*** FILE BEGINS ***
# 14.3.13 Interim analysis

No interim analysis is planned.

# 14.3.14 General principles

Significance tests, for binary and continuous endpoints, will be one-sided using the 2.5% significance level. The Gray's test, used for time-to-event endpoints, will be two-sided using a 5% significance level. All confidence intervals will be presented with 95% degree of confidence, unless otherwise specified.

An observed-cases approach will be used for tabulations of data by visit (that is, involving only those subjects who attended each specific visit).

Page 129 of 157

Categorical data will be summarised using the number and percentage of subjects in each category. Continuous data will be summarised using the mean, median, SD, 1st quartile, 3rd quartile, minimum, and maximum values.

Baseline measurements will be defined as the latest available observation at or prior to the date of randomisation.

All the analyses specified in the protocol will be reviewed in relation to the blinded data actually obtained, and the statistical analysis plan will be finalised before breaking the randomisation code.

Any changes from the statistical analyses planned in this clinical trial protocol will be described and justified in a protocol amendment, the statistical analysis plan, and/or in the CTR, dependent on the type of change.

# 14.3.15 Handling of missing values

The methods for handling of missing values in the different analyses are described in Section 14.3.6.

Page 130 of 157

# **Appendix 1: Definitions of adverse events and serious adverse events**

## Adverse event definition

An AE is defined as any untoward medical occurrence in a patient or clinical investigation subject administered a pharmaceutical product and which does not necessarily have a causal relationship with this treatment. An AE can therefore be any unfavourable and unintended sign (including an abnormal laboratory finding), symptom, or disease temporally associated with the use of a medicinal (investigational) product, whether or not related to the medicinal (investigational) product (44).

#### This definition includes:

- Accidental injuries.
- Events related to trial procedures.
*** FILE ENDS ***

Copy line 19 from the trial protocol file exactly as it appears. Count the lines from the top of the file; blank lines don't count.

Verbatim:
- Events related to trial procedures.